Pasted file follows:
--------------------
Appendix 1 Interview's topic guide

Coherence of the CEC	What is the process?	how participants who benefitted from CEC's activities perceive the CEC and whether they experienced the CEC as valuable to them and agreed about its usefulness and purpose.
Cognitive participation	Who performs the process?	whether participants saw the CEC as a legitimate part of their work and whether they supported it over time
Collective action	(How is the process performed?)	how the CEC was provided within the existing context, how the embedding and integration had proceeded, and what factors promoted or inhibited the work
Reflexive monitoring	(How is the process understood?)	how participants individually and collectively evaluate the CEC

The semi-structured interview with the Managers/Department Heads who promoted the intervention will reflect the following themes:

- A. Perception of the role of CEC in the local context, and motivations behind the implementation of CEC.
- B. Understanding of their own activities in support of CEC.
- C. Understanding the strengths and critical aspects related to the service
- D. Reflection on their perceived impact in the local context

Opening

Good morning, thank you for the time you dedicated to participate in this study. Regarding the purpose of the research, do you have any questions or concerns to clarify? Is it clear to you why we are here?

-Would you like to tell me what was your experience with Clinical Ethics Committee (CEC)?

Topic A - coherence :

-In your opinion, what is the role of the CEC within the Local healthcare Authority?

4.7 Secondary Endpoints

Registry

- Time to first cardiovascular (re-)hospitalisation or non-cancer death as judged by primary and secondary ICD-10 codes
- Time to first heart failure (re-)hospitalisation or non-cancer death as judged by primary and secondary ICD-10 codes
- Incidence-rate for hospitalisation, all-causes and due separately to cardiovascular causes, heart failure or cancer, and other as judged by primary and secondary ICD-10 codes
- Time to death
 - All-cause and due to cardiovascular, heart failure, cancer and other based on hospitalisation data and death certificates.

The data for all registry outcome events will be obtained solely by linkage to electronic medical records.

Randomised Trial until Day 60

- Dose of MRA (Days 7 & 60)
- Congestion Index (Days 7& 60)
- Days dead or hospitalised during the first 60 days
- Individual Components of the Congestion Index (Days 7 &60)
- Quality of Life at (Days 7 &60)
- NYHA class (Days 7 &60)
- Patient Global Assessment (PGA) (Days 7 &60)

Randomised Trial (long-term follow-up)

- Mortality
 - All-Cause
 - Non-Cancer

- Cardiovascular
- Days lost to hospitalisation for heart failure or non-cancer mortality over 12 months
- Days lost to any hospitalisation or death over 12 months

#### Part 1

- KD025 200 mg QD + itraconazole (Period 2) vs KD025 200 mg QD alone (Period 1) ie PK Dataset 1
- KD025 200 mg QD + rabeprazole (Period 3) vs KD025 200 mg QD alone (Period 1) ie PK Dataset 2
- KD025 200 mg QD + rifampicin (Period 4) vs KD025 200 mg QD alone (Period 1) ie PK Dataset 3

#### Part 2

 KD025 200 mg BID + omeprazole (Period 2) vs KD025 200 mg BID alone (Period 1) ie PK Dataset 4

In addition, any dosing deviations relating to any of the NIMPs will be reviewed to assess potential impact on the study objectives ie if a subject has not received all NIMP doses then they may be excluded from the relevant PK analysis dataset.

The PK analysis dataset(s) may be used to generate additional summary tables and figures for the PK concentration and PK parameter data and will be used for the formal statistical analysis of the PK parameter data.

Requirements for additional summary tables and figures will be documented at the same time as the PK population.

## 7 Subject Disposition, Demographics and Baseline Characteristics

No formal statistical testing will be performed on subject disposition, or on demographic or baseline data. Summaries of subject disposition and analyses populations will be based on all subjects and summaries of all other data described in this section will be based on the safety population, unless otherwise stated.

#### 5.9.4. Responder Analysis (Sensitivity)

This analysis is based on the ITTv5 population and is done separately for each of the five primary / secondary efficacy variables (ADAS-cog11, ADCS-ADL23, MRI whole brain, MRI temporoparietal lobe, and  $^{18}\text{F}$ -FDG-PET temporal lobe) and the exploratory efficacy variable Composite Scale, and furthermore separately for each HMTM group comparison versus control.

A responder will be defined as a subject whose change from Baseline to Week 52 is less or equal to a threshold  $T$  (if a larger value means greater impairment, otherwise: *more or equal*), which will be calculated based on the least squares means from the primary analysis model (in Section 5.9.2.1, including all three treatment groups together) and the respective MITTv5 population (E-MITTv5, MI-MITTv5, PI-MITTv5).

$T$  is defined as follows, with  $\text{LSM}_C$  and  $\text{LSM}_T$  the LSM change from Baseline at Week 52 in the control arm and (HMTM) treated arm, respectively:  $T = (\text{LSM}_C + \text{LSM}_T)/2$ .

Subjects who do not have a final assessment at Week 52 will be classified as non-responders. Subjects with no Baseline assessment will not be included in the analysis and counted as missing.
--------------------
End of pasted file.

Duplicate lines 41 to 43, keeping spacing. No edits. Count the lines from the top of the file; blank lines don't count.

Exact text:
- KD025 200 mg QD + rabeprazole (Period 3) vs KD025 200 mg QD alone (Period 1) ie PK Dataset 2
- KD025 200 mg QD + rifampicin (Period 4) vs KD025 200 mg QD alone (Period 1) ie PK Dataset 3

#### Part 2